Sunday, May 20, 2007

An elementary rule of business that is violated wholesale

Mass production... generate[s] great pressure to "move" the product. But what usually gets emphasized is selling, not marketing. Marketing, being a more sophisticated and complex process, gets ignored.

The difference between marketing and selling is more than semantic. Selling focuses on the needs of the seller, marketing on the needs of the buyer. Selling is preoccupation with the seller's need to convert his product into cash, marketing with the idea of satisfying the needs of the customer by means of the product and the whole cluster of things associated with creating, delivering, and finally consuming it.

This may sound like an elementary rule of business, but that does not keep it from being violated wholesale.
Theodore Levitt, Marketing Myopia Harvard Business Review, 38 (July-August 1960),
The goal of... [marketing] is to create a space inside the customer's head called "best buy for this type of situation" and to attain sole, undisputed occupancy of that space.

First, let us understand that... [the reason business people don't do this] is a failure of will, not of understanding. That is, it is not that these leaders need to learn about niche marketing. MBA marketing curricula of the past 25 years have been adamant about the need to segment markets and the advantages gained thereby. No one, therefore, can or does plead ignorance. Instead, the claim is made that, although niche strategy is generally best, we do not have time—or we cannot afford—to implement it now. This is a ruse, of course, the true answer being much simpler: We do not have, nor are we willing to adopt, any discipline that would ever require us to stop pursuing any sale at any time for any reason. We are, in other words, not a market-driven company; we are a sales-driven company.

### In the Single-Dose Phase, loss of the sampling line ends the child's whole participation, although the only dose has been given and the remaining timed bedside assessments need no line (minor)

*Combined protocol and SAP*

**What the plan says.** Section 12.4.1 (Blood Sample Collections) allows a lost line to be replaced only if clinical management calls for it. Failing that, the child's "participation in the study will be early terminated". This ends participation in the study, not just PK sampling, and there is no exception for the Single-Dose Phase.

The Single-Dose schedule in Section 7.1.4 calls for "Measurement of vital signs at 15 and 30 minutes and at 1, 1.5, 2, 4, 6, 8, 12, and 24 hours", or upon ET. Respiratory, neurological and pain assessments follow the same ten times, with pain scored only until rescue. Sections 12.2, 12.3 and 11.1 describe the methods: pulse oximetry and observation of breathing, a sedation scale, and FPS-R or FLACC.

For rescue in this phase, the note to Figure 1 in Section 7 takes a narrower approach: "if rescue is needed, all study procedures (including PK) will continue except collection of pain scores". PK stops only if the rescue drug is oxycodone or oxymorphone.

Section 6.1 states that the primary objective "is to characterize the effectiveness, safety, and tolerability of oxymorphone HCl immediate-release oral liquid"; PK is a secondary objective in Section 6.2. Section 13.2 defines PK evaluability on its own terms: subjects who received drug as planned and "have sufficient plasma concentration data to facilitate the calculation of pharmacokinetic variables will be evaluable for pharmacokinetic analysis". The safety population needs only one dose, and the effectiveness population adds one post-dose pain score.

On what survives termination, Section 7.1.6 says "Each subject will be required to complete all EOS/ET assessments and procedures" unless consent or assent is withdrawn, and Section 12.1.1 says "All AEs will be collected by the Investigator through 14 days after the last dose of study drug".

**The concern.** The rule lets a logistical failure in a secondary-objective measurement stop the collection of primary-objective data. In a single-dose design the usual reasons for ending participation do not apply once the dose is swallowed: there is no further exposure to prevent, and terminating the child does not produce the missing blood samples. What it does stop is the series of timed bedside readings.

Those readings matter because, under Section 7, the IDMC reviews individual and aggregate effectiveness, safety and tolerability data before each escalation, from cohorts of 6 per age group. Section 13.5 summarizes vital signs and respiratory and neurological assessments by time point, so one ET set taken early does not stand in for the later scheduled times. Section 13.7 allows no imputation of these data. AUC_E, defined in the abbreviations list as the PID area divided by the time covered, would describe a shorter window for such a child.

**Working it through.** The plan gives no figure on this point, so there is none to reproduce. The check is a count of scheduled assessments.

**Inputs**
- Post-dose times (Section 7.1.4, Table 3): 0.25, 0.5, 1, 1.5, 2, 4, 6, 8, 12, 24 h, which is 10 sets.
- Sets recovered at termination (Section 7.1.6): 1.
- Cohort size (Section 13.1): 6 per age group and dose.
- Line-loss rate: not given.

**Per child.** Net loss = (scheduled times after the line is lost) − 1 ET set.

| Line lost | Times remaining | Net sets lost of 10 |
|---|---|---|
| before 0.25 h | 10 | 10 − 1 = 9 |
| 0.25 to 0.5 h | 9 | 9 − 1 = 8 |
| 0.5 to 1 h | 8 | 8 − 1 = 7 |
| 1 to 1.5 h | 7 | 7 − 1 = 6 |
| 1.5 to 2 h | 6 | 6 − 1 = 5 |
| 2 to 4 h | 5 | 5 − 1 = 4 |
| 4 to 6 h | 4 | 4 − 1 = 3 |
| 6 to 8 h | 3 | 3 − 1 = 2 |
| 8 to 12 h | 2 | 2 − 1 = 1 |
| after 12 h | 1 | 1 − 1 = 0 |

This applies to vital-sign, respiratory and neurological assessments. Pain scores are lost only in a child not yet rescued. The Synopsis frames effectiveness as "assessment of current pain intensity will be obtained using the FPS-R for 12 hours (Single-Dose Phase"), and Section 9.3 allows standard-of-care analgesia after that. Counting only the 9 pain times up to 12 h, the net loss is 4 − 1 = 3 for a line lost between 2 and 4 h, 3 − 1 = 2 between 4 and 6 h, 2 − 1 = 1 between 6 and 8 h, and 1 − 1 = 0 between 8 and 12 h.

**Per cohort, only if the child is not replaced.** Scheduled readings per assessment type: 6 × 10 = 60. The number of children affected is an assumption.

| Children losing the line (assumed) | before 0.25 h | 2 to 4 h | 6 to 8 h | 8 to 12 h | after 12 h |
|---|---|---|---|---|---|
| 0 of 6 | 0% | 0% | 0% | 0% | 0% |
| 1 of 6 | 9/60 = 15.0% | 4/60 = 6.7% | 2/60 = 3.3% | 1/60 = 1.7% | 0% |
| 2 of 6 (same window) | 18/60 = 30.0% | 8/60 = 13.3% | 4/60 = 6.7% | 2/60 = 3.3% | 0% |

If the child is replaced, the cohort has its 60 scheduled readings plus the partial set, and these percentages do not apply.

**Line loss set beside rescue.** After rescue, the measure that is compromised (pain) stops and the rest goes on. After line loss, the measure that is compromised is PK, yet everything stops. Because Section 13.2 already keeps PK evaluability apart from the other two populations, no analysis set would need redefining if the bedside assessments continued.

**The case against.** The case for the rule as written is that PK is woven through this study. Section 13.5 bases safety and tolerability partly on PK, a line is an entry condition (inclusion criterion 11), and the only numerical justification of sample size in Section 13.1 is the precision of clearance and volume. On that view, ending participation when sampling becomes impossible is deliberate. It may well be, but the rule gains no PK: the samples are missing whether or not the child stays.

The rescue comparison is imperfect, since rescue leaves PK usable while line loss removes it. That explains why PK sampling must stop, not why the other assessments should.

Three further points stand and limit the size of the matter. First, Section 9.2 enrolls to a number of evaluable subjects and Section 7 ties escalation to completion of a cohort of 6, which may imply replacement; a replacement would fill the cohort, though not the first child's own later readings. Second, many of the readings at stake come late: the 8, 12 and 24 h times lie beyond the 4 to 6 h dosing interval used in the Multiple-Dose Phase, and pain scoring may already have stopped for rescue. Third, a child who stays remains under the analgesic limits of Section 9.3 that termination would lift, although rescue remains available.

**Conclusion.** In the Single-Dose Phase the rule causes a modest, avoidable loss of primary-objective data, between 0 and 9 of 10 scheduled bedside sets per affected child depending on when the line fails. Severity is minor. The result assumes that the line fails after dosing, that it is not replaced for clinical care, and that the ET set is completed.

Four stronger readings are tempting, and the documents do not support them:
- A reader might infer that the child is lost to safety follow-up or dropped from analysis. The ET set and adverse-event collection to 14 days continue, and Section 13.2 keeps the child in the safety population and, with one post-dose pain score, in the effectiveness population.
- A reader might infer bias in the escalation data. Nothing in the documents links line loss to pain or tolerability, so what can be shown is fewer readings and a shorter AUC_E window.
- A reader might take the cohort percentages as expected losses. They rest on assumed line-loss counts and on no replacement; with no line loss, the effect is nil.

Geoffrey A. Moore, Crossing the Chasm: Marketing and Selling High-Tech Products to Mainstream Customers, (New York: HarperBusiness, 1991)

1 comment:

Anonymous said...

Ford's policy notwithstanding, for most of the 20th century the primary driver for the large, capital-intense manufacturing industries like paper, chemicals, steel, even textiles, was finance--discounted cash flows, ROI, absorption of fixed costs, minimize variable, etc. They were barely selling, much less marketing, but they sure as heck knew that all those assets needed to be producing, and all that product needed to be "moved". I met Ted Levitt on several occasions, and admired his thinking and his work, but he was much more attuned to Madison Avenue than the noisy, messy, capital-gobbling mills out in the hinterlands. Today, of course, what largely remains is an urgent requirement for marketing stuff being "moved" from everywhere.

Bob Thompson
Rock Hill